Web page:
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Cosmic 'Wild Ducks' Flock Together in Dazzling in Hubble Telescope Photo

A striking view of the Wild Duck Cluster, Messier 11, taken by the Hubble Space Telescope.
A striking view of the Wild Duck Cluster, Messier 11, taken by the Hubble Space Telescope. (Image credit: ESA/Hubble & NASA, P. Dobbie et al.)

The venerable Hubble Space Telescope has captured a flock of "cosmic ducks" in space.

The new image shows a portion of Messier 11 (M11), which is also known as the Wild Duck Cluster because the brightest stars create a "V" shape that resemble wild ducks in flight. The formation is located in a southern sky constellation called Scutum (the Shield).

M11 is an open-star cluster that is a good target for amateur astronomers with a small telescope, because it is relatively easy to spot in the southern sky. For professional astronomers, it is an interesting target because the youngest stars are just 220 million years old, which is a fraction of the age of our own 4.5-billion-year-old sun, European Space Agency officials said in a statement. M11 shows us how stars evolve in their youngest stages.

In general, open-star clusters have fewer and younger stars than globular clusters, which are mainly made up of stars that are closer in age to the universe's origins some 13.7 billion years ago.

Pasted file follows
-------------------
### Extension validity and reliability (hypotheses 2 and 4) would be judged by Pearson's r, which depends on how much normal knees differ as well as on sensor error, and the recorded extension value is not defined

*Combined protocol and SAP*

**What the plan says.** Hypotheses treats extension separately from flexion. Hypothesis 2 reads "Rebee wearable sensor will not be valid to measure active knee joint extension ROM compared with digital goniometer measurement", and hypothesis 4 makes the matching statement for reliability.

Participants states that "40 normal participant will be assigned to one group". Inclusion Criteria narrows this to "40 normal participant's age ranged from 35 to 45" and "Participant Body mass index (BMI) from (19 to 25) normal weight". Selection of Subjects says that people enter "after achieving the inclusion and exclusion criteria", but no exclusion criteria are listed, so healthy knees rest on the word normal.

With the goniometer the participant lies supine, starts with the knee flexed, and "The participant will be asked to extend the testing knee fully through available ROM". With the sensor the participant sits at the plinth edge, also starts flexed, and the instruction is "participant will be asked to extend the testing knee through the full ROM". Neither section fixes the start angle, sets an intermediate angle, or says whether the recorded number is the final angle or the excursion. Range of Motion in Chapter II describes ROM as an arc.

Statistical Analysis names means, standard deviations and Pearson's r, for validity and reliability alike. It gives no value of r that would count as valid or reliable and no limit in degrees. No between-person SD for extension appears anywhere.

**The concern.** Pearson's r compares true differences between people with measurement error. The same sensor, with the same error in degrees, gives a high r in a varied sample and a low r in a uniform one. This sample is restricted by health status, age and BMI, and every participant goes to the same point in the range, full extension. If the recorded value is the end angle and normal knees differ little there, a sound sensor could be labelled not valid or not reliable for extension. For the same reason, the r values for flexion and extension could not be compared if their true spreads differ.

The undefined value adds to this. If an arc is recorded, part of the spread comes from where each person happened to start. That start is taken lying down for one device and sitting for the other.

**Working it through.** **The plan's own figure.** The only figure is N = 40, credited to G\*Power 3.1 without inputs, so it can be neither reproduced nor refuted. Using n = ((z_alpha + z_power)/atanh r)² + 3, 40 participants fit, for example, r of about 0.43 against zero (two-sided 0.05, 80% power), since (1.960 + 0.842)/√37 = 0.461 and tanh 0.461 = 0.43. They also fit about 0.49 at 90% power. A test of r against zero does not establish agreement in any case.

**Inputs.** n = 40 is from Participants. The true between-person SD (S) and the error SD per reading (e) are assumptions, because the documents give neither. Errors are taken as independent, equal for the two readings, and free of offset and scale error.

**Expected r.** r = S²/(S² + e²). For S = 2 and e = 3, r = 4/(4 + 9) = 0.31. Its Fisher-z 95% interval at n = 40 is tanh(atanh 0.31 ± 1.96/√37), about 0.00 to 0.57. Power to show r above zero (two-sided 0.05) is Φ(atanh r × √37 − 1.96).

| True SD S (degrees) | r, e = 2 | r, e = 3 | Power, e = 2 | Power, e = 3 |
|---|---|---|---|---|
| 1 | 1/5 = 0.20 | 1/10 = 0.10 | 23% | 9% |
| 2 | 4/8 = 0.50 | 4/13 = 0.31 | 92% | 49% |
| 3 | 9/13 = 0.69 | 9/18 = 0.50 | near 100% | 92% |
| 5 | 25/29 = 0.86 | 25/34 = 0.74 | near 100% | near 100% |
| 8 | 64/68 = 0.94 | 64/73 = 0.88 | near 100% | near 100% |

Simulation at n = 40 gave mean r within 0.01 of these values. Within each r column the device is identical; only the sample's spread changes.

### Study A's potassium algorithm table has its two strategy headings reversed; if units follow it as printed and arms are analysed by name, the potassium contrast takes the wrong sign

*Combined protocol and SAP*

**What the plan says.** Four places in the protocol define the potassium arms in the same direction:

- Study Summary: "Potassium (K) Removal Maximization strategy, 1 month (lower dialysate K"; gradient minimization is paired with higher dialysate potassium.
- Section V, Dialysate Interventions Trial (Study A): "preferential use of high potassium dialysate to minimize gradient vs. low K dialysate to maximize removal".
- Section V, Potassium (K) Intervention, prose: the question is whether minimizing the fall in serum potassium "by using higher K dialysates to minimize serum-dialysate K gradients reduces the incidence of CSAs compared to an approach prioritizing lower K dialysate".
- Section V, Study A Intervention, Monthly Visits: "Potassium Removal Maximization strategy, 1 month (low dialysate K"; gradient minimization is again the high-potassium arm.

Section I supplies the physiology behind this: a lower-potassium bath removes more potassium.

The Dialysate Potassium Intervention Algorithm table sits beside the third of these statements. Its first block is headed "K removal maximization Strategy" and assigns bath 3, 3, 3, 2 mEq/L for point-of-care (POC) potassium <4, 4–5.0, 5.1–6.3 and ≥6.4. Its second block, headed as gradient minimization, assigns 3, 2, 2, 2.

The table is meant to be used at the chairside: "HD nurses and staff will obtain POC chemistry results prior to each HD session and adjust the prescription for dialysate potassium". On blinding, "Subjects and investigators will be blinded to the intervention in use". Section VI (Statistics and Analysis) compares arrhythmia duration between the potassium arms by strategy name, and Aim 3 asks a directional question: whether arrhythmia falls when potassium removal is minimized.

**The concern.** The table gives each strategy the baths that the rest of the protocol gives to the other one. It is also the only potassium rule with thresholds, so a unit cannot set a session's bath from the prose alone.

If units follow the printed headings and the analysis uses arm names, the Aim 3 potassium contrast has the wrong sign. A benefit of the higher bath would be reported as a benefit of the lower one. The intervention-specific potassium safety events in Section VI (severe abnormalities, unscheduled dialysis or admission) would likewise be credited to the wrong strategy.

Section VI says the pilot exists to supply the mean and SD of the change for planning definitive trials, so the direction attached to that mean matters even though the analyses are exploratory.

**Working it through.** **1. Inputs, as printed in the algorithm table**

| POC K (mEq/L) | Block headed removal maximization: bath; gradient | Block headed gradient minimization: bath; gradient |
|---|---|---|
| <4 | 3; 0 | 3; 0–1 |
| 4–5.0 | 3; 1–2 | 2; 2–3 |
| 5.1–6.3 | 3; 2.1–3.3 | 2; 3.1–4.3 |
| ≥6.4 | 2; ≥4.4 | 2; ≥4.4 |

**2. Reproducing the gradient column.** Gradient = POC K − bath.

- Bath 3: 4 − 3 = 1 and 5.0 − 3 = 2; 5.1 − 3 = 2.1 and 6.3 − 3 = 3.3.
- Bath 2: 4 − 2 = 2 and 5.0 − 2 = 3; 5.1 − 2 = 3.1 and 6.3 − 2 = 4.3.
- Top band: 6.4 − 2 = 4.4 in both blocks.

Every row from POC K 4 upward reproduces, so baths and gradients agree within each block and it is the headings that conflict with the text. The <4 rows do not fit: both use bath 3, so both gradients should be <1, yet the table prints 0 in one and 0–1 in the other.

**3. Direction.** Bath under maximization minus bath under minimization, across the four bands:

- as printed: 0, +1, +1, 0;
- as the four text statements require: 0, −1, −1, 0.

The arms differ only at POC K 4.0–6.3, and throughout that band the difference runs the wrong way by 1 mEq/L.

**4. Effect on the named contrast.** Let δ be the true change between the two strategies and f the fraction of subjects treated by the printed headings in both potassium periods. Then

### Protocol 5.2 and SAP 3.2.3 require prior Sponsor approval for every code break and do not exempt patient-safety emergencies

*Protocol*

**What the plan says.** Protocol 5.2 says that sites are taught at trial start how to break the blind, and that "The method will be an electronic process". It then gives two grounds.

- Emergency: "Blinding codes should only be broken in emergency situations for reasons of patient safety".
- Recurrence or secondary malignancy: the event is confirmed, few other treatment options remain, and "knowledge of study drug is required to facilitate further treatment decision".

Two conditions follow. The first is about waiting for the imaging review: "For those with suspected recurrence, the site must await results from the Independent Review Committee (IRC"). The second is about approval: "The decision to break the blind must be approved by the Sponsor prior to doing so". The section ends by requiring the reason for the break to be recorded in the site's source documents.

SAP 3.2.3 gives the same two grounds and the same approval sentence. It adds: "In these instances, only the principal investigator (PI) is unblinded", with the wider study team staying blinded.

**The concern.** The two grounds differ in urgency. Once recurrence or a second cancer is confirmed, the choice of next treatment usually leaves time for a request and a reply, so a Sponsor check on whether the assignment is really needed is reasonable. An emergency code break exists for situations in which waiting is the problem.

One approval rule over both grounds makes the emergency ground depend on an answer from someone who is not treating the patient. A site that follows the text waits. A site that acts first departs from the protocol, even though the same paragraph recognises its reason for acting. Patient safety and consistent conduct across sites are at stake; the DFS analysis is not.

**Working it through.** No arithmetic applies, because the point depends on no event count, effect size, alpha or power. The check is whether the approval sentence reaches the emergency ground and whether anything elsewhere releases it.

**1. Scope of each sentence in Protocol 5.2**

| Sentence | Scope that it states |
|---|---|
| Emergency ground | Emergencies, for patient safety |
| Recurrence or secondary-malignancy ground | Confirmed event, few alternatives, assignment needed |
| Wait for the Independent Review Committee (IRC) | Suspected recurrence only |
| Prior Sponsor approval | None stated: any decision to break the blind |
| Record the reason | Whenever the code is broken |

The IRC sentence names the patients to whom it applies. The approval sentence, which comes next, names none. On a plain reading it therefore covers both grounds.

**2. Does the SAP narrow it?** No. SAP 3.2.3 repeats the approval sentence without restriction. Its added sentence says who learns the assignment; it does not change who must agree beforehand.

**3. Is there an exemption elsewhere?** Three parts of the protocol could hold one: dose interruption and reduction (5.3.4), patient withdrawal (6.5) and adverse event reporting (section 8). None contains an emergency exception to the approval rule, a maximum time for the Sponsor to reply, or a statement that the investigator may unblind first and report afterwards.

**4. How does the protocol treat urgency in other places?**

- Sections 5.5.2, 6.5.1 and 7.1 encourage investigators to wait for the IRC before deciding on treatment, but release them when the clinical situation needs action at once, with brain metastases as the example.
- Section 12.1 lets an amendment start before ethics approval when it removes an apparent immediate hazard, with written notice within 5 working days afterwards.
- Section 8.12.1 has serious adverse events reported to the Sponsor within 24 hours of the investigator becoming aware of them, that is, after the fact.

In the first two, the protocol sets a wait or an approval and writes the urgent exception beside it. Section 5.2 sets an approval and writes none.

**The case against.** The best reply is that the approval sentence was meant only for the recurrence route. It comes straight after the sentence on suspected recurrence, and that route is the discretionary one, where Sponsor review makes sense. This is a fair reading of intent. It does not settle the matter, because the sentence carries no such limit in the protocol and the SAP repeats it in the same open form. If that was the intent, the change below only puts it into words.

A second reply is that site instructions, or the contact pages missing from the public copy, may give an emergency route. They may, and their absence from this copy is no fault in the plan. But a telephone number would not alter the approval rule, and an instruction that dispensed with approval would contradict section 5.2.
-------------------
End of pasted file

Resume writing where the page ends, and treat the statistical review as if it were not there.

"The lifespans of open clusters are also relatively short compared to those of globular ones," officials said in the statement. "Stars in open clusters are spread farther apart and are thus not as strongly bound to each other by gravity, causing them to be more easily and quickly drawn away by stronger gravitational forces. As a result, Messier 11 is likely to disperse in a few million years as its members are ejected one by one, pulled away by other celestial objects in the vicinity."

You can see a collection of Hubble's Messier imagery in a NASA gallery online. Hubble was launched in 1990, and after multiple servicing missions by astronauts, remains in good health. 

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Elizabeth Howell

Elizabeth Howell is a contributing writer for who is one of the few Canadian journalists to report regularly on space exploration. She is the author or co-author of several books on space exploration. Elizabeth holds a Ph.D. from the University of North Dakota in Space Studies, and an M.Sc. from the same department. She also holds a bachelor of journalism degree from Carleton University in Canada, where she began her space-writing career in 2004. Besides writing, Elizabeth teaches communications at the university and community college level, and for government training schools. To see her latest projects, follow Elizabeth on Twitter at @howellspace.